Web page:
Terpenes are powerful compounds found across the entire plant world. The power of terpenes has been used for centuries. We are now uncovering their hidden health potential through ongoing clinical trials. While we are far away from fully understanding their therapeutic benefits, the minimal research is promising toward a bright future for cannabis terpene treatment.
Terpenes are magical and pungent compounds that can be found across plants, vegetables, and fruit. It’s what makes your Sour Diesel have that gas-like aroma. Terpenes give your Strawberry Cough its sweet and bright aromas. Our article will help you uncover the mystery of terpenes in plants and help you experience their olfactory power to the fullest.
THCA isolate is the latest craze among cannabis concentrate aficionados. From producers to consumers, everyone wants to get their hands on these powdery white crystals that look like snowflakes. Why? THCA isolate is a versatile product with insanely high potency and purity. Our article covers the basics of what is THCA, how it’s made, and how to use it.
Butane hash oil (BHO), or hydrocarbon extraction, is the MVP of the concentrate game. Everyone from medical marijuana patients to recreational consumers to extraction technicians, overwhelmingly, prefer cannabis concentrates made using light hydrocarbons such as butane and propane.
Cannabis crude oil is what many people typically call the oil that’s produced during extraction because of the additional steps needed to refine the product. However, some extraction methods, such as hydrocarbon extraction using butane or propane, have essentially rendered this terminology irrelevant due to the high levels of refinement that occur throughout the extraction process itself, thus producing a “crude” oil that’s actually ready-for-sale.
Light hydrocarbon solvents (butane and propane) have been the powerful, nonpolar compounds favored by the upper echelon of artisan edible makers.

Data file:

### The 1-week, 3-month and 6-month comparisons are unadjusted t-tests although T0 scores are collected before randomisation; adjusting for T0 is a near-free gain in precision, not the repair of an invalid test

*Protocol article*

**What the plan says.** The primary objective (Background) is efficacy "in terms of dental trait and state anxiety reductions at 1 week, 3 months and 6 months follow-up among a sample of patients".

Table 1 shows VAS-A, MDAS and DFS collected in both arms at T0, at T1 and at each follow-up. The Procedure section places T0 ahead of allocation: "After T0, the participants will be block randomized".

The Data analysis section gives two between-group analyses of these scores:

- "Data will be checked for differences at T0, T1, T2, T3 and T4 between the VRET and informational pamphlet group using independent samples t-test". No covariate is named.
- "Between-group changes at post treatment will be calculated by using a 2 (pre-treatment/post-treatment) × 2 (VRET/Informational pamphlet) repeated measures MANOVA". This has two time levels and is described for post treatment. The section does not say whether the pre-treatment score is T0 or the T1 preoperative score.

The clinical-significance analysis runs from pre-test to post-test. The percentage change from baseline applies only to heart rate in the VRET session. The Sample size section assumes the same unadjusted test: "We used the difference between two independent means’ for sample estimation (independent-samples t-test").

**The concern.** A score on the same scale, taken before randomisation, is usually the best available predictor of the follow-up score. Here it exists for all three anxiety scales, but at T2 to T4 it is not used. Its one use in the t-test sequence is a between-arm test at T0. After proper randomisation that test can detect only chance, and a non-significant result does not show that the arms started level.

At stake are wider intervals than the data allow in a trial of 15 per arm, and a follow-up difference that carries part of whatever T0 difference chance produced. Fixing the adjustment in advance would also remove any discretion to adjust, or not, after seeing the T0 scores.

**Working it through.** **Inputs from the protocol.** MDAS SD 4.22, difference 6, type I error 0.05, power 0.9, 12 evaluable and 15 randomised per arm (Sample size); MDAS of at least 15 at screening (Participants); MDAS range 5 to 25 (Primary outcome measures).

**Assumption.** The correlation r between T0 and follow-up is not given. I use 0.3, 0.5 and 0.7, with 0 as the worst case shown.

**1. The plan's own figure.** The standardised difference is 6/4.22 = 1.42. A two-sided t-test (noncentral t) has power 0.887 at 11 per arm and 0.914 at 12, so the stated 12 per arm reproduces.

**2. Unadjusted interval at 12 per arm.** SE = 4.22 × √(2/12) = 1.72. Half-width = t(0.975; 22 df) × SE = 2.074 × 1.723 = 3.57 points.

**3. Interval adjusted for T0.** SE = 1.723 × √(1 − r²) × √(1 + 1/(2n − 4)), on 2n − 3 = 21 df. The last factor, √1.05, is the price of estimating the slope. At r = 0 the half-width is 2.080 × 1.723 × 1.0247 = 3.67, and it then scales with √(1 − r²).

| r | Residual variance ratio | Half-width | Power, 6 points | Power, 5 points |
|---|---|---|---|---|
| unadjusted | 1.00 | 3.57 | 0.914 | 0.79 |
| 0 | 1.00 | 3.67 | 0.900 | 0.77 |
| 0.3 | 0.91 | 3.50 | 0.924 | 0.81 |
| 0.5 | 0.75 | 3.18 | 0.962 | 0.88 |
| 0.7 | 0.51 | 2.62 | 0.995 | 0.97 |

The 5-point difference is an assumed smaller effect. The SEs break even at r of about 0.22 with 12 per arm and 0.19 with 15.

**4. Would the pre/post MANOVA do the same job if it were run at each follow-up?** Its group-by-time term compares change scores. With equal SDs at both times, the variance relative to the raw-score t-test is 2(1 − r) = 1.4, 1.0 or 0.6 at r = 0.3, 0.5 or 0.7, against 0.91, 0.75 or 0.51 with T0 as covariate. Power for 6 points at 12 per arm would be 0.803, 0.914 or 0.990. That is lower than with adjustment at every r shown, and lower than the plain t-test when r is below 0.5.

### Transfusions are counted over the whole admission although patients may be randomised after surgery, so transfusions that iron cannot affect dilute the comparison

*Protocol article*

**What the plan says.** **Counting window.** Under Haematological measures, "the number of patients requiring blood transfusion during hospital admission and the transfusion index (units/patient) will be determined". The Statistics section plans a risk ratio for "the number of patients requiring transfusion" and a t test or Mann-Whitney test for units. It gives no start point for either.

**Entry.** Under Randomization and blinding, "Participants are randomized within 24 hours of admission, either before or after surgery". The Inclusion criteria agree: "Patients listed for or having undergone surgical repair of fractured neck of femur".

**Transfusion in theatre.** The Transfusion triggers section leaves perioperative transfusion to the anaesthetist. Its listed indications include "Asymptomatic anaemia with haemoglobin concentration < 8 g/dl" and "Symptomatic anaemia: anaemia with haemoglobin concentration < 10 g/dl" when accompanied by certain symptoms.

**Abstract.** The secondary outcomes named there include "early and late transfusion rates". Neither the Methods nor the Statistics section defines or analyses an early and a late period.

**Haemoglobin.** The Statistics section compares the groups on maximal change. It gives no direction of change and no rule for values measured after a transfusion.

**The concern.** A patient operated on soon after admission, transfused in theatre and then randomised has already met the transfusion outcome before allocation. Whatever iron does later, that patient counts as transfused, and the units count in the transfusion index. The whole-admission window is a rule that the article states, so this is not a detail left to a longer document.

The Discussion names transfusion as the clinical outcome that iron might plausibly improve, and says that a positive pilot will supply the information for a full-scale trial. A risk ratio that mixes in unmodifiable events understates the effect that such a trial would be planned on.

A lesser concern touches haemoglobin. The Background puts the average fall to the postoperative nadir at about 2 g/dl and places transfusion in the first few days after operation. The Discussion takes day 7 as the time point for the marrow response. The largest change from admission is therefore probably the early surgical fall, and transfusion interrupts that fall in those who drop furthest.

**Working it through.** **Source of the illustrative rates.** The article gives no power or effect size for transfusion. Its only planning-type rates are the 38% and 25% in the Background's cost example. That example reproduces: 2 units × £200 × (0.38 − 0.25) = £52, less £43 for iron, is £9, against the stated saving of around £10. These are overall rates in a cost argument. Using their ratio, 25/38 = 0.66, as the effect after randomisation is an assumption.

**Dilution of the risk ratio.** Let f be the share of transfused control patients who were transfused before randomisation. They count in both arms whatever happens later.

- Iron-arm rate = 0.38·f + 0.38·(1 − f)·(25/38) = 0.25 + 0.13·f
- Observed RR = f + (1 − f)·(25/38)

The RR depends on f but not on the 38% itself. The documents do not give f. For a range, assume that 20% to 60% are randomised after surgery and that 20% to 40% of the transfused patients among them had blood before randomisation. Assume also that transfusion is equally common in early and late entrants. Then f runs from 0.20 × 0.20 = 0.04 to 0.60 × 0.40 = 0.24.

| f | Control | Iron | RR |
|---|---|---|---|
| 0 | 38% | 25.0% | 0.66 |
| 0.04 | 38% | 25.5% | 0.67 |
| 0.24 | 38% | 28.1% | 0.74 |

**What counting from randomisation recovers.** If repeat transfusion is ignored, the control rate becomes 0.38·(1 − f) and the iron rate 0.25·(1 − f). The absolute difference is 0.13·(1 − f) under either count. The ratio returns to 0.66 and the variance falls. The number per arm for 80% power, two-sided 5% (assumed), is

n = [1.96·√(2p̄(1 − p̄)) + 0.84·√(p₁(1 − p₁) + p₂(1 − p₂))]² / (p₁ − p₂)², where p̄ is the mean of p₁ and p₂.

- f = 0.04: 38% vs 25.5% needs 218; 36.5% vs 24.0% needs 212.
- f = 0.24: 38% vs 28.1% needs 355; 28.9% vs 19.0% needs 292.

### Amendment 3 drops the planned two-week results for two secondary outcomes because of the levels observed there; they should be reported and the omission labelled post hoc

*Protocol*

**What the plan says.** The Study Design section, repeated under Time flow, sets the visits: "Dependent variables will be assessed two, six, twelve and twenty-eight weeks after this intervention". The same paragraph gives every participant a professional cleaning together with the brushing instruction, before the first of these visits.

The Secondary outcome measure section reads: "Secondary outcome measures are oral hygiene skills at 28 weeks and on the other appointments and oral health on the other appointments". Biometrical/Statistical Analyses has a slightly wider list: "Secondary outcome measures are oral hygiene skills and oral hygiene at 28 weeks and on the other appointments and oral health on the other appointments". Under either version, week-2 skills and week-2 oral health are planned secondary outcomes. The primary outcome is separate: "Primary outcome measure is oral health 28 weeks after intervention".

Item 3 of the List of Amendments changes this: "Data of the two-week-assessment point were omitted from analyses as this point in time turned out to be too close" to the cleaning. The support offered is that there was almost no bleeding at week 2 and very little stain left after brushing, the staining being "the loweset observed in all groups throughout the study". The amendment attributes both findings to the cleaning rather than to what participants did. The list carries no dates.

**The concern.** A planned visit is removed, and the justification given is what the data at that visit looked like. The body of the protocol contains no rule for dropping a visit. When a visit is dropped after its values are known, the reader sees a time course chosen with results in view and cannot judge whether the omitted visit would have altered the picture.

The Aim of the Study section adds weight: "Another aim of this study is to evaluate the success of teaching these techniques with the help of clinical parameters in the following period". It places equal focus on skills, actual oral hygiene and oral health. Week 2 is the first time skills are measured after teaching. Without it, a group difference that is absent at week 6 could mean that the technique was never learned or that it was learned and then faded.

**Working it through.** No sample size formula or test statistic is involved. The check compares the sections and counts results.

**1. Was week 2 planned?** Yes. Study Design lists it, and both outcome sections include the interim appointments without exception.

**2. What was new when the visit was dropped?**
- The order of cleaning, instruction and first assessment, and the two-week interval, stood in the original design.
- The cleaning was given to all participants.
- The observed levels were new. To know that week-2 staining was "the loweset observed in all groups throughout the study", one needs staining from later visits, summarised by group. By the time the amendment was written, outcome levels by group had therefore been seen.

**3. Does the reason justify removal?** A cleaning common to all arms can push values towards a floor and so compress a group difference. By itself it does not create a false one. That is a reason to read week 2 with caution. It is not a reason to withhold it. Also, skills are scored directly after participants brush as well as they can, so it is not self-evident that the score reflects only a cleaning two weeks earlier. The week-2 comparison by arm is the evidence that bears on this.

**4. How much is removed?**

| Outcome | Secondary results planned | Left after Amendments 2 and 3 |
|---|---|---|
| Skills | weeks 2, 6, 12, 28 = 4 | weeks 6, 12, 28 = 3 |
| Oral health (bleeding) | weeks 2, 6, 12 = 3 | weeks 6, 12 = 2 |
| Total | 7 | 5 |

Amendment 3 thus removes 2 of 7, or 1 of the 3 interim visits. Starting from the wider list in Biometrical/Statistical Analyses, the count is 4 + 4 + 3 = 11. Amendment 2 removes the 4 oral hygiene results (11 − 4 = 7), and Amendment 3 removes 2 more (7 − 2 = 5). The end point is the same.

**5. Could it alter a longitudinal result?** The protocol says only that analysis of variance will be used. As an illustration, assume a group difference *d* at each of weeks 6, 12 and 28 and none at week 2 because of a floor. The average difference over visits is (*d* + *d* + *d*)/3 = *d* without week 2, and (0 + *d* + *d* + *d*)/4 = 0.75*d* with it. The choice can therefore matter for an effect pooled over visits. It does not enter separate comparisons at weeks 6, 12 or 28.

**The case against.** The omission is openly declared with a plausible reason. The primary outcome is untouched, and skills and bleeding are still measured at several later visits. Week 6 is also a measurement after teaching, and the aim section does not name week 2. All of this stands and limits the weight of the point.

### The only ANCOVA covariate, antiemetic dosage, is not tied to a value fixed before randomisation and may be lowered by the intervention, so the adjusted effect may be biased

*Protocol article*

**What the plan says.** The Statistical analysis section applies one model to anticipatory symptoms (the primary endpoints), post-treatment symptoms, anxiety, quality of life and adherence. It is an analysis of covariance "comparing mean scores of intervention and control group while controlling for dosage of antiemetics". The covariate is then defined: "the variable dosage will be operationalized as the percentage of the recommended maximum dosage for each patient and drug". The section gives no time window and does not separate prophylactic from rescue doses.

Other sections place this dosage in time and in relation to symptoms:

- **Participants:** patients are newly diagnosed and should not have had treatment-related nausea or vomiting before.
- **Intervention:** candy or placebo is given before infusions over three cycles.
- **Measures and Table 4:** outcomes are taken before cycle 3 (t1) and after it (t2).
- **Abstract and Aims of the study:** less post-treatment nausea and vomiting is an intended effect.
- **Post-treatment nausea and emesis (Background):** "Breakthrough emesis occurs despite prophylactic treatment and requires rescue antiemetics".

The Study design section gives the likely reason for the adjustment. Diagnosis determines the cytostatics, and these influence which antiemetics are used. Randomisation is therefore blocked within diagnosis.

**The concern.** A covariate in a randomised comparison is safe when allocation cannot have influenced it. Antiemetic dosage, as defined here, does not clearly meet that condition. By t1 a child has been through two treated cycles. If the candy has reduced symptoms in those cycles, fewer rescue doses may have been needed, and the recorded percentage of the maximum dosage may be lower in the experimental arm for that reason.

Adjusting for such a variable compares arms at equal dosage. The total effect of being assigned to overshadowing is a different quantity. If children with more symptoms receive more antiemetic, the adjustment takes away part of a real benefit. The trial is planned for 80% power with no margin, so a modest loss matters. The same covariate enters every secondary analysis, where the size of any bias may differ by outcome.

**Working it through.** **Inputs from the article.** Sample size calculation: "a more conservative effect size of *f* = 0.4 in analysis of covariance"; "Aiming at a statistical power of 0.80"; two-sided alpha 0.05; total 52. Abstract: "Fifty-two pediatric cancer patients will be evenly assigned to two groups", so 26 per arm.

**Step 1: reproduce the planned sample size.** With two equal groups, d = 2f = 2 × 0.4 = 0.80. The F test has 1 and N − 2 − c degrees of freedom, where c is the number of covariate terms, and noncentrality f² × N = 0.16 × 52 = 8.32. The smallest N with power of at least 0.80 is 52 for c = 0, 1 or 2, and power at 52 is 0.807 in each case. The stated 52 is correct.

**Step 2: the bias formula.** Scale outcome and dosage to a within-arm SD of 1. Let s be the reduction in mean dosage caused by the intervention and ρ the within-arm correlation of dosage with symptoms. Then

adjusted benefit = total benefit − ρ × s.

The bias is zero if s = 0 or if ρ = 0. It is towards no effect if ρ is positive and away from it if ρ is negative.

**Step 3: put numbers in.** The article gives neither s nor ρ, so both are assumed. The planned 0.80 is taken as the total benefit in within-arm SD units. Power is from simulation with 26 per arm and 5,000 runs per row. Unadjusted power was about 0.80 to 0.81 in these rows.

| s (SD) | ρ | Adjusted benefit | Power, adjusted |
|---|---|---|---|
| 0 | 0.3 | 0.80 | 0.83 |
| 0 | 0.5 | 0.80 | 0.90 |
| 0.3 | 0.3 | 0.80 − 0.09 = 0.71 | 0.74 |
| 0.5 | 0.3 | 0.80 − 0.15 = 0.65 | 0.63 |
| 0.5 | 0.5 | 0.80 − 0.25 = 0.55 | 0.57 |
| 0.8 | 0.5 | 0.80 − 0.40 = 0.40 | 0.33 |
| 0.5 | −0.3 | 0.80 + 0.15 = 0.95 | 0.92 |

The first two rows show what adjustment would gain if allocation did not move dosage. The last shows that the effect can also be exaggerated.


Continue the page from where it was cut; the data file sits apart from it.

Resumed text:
From the colorful, sugar-frosted gummies to the rich and decadent fudge brownies cheekily laced with cannabinoids, these infused edibles are used for their therapeutic, and often, intoxicating effects.
For home amateurs, an easy ISO quick-wash can produce a rudimentary and solvent-free extract without blowing up the house. For commercial extraction, butane and propane extraction for concentrates provide the highest possible quality, purity, and throughput.
Butane honey oil is the golden and resinous sap that contains a treasure trove of cannabinoids, terpenes, and other active compounds ready to give concentrate users the relief they need. Also known as butane hash oil, butane honey oil is the pinnacle of marijuana extracts in terms of potency, flavor, aroma, purity, and safety.
In today’s rapidly expanding world of concentrates, it’s hard to keep track of all the available information about exciting new extract forms. While BHO extraction was popularized in the late 1990s, new technologies and techniques have enabled extraction technicians to produce even more flavorful and potent extracts than ever before.
Smoking joints, spliffs, blunts, and bowls were a rite of passage for the old-school cannabis community, but today’s varied product selection gives you a new and smoke-free way to consume cannabis: cannabis tinctures. Smoking aficionados may never turn back on their preferred delivery methods, but medical patients or those worried about COVID-19 may benefit from a smokeless solution to protect their lungs.
Cannabis decarboxylation is a crucial component of activating the psychoactive compounds found in cannabis and hemp plants. Decarboxylation happens organically for smokable plant material, as the heat from the flame does the work. For consumables, tinctures and salves, however, it is a more careful process that occurs earlier in production.
Ethanol has a long history of extracting oil from plant materials for therapeutic use. In today’s highly competitive marijuana extraction sector, extraction artists have a wide range of extraction solvents to choose from such as carbon dioxide, light hydrocarbons (propane and butane), and ethanol. These solvents are used to extract the cannabinoids and terpenes from the cannabis or hemp resin.